30 30 Traditional MAC (T-MAC) Clause: Points of Contention Instead of would have: would reasonably likely to have would be reasonably expected to have could reasonably be expected to have insofar as can reasonably be foreseen, is likely to result in Instead of material adverse change: material adverse effect Change perspective to a reasonable person in the Purchasers position

31 31 Empirical Research Results – MAC Exceptions Approx. 821 randomly selected M&A agreements (2007-2008) – Changes not constituting a MAC: 84% - economy or business in general 76% - conditions of specific industry 74% - announcement of the transaction 65% - GAAP 64% - law 58% - securities market 41% - political environment 40% - trading volume/price of target stock

32 32 Empirical Research Results – MAC Elements Approx. 821 randomly selected M&A agreements (2007-2008) 100% had a MAC clause 98% defined key terms 95% referenced business, operations, or financial condition of the target 88% defined material 77% tied MAC to perspective of purchaser 55% referenced sellers ability to close transaction 28% referenced buyers ability to close transaction 6% used specific dollar thresholds to determine materiality of losses during interim period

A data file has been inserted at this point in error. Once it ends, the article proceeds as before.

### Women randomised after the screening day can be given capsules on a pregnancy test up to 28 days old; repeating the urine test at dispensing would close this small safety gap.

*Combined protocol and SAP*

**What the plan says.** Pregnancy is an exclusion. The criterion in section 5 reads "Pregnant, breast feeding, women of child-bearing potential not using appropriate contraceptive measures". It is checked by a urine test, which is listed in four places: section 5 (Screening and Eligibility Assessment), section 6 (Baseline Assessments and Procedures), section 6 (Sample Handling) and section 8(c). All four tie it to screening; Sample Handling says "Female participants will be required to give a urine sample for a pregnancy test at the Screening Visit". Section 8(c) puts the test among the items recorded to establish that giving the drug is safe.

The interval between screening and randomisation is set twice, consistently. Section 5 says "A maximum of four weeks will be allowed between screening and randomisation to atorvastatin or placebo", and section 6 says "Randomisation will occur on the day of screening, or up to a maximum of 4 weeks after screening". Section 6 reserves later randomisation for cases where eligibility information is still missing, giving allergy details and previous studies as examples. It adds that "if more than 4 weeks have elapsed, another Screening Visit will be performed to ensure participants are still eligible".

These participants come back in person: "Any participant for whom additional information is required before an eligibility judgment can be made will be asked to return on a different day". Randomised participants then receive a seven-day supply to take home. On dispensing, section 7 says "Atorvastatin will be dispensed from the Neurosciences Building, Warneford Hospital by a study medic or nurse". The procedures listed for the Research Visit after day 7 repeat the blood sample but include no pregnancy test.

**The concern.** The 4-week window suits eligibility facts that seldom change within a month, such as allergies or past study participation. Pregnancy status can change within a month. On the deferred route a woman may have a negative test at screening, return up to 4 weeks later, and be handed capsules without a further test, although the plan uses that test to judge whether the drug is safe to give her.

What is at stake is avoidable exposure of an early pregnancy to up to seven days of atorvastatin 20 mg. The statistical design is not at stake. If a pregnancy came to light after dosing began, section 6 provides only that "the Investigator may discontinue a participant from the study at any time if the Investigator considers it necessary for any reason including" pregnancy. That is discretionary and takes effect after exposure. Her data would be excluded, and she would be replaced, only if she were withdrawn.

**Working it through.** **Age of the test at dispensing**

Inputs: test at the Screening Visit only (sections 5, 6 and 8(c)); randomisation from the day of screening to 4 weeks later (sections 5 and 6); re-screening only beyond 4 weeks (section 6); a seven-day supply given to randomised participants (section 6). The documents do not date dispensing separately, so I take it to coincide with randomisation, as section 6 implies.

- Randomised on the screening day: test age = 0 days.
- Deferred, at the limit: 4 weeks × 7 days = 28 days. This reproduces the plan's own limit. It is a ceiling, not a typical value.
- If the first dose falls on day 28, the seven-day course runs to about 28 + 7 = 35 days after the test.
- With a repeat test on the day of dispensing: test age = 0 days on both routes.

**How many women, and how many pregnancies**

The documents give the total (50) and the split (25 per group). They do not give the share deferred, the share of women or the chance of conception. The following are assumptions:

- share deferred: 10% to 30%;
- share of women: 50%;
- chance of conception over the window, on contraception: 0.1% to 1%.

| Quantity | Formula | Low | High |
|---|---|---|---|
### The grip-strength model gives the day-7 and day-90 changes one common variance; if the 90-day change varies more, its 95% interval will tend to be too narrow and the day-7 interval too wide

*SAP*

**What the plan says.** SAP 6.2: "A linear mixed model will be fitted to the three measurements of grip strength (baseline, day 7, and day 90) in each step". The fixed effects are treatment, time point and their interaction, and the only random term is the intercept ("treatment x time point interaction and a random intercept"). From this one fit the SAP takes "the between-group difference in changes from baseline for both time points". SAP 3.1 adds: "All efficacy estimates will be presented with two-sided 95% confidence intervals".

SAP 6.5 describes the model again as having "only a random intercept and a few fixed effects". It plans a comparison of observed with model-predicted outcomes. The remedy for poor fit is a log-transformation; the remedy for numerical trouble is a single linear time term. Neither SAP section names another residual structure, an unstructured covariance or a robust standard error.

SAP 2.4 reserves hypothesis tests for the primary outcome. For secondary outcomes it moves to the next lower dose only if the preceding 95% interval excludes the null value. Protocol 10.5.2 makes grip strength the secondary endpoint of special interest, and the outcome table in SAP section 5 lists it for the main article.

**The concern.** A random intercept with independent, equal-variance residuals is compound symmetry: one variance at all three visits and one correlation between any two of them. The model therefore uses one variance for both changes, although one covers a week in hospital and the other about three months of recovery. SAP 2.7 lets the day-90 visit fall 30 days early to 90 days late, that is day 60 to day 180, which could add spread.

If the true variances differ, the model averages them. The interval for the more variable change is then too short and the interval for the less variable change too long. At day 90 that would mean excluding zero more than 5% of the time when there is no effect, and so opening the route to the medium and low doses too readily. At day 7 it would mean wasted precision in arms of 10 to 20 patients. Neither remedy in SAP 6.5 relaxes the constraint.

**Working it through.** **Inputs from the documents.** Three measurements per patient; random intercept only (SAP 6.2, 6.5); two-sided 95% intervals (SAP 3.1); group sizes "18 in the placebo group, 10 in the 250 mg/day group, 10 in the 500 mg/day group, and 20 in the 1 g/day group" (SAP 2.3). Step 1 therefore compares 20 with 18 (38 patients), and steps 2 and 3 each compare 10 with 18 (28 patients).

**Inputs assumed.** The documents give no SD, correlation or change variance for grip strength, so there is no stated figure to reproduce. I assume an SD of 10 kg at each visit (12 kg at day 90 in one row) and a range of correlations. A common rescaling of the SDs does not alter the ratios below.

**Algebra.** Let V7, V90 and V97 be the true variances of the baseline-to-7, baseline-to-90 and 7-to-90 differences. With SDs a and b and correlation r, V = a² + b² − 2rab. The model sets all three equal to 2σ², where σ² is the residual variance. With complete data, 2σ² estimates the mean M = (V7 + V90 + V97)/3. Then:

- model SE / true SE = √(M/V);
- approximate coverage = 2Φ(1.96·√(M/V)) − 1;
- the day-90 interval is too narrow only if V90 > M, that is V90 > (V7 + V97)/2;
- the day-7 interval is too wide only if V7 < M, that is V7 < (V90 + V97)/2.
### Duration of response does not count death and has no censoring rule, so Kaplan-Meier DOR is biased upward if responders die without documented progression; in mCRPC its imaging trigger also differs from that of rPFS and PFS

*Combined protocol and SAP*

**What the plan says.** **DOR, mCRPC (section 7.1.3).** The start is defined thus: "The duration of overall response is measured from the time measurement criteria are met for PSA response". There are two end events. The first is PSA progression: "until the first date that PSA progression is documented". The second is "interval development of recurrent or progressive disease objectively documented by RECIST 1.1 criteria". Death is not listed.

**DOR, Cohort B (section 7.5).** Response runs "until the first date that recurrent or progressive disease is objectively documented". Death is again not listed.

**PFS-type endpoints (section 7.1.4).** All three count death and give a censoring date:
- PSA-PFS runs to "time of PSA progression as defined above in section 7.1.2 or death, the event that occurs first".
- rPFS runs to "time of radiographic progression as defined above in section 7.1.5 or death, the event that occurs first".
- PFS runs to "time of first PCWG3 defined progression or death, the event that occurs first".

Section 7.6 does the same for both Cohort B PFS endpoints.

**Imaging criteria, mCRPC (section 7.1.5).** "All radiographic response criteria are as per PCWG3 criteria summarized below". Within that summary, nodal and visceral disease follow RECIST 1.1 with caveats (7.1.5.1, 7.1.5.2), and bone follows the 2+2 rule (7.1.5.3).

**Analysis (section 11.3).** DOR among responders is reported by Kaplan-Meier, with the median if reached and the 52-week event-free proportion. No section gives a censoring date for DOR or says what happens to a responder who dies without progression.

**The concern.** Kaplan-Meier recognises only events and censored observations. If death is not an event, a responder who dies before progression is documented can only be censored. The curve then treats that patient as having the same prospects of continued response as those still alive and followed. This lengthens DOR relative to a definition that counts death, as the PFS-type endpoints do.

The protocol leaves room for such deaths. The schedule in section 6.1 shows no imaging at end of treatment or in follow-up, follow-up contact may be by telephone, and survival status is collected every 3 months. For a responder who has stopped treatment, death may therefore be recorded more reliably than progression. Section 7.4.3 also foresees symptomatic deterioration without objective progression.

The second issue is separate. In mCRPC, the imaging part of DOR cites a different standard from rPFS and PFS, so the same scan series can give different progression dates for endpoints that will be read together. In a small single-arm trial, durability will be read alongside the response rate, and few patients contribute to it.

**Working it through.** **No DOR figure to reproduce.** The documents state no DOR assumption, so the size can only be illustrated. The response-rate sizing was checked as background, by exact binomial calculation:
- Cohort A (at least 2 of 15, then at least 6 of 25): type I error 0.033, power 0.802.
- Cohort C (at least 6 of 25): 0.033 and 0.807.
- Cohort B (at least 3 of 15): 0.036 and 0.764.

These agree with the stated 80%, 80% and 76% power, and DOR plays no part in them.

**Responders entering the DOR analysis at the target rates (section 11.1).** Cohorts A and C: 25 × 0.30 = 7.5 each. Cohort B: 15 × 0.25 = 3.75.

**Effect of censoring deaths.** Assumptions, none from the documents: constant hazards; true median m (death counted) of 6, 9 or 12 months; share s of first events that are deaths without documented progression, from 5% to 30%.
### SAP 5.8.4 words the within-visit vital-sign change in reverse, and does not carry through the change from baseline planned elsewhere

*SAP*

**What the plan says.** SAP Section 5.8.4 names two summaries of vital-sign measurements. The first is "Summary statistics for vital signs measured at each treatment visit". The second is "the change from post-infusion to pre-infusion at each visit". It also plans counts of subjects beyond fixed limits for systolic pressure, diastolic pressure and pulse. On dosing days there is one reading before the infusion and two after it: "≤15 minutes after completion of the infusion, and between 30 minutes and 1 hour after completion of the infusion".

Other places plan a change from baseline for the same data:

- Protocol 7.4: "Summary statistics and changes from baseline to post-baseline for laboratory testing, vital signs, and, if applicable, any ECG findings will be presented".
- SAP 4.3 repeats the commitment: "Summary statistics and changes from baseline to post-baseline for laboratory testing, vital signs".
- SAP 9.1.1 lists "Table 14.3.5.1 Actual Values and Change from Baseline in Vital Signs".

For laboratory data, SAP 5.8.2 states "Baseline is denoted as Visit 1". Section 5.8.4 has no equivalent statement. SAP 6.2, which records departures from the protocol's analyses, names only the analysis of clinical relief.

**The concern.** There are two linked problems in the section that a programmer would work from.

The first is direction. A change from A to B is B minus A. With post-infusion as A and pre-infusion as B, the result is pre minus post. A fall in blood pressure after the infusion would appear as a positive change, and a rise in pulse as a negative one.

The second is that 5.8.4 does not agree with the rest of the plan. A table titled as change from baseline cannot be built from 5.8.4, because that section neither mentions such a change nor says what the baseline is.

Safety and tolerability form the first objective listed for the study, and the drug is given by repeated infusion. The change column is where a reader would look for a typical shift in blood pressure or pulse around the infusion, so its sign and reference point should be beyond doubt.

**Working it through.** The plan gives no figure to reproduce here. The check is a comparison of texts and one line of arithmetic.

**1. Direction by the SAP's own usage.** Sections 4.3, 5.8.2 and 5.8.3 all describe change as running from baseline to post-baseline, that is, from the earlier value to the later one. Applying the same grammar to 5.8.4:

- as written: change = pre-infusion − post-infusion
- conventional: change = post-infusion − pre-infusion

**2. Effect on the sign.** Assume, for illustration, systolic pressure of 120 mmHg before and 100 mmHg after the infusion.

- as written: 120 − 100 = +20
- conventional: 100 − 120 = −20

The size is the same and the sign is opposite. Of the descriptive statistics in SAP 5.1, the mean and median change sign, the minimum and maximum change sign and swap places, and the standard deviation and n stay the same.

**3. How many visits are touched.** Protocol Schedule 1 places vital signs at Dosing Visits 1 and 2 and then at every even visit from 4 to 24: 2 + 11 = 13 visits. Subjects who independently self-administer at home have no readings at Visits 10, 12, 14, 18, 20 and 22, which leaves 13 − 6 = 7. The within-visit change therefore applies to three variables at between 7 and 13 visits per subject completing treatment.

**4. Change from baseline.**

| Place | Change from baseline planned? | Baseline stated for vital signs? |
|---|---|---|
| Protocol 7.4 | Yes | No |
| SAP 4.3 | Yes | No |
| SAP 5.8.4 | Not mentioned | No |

33 33 Modern MAC (Mod-MAC) Clause Intensely negotiated Rule-based system, very detailed Used in litigation more as excuse for non-performance and less as leveraging tool to re-trade the deal

34 34 Thank you. Questions?

35 35 Contact J. Allen Miller(212) 408-5454 Oliver J. Armas(212) 408-5399 Thomas J. Hall(212) 409-5487 Alex San Miguel (212) 224-7242 Prof. Jack F. Williams(404) 979-7161

36 36 Download For a copy of this presentation, please go to Disclaimer These materials may constitute Attorney Advertising in some jurisdictions. Prior results do not guarantee a similar outcome. This information has been provided for general information purposes only. It does not constitute the legal advice of Chadbourne & Parke LLP or BDO Consulting/BDO Seidman, LLP and it is not a substitute for fact specific legal counsel.